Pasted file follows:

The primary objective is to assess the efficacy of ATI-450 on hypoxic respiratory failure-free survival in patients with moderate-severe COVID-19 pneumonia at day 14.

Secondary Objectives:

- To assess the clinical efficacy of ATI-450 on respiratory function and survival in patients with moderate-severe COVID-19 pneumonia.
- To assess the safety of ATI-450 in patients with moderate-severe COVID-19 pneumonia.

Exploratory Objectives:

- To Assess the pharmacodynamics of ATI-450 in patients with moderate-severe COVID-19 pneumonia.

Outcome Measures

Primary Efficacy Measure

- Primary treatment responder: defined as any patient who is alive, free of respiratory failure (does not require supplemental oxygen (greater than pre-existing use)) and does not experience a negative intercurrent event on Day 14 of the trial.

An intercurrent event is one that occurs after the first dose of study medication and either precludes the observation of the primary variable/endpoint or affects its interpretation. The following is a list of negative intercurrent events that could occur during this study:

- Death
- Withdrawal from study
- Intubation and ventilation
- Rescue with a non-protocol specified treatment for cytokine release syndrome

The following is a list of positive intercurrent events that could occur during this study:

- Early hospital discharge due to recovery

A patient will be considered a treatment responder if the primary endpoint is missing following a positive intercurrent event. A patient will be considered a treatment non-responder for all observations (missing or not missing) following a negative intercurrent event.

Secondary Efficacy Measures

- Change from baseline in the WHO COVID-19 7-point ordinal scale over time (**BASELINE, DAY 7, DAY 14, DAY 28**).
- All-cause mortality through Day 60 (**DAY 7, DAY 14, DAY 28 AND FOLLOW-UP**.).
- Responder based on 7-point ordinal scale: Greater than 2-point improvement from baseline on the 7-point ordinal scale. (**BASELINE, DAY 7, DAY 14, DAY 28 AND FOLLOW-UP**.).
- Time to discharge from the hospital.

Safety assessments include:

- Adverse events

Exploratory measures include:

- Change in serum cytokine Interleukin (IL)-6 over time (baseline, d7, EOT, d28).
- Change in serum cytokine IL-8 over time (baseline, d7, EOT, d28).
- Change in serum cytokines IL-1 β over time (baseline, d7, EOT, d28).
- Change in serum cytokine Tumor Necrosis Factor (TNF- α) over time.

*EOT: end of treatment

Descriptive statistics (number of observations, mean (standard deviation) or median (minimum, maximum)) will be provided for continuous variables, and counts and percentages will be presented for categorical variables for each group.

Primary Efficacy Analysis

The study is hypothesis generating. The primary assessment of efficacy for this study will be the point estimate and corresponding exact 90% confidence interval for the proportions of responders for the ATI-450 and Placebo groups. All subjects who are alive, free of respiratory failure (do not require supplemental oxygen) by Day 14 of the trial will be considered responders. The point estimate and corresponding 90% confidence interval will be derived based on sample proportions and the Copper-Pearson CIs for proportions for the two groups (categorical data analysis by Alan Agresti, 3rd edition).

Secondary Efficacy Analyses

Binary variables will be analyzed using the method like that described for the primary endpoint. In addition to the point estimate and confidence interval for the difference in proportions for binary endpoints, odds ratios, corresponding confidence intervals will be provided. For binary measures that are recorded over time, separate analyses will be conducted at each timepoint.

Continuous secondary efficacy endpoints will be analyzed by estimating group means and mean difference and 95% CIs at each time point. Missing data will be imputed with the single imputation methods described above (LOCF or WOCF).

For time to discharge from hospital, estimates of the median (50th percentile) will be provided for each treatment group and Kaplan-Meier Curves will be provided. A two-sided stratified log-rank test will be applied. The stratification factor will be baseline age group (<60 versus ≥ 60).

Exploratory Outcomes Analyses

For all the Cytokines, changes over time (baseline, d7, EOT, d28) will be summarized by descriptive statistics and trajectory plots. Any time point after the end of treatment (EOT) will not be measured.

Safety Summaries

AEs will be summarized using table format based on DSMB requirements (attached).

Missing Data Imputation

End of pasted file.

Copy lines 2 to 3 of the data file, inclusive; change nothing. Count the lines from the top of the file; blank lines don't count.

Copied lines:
Secondary Objectives:

- To assess the clinical efficacy of ATI-450 on respiratory function and survival in patients with moderate-severe COVID-19 pneumonia.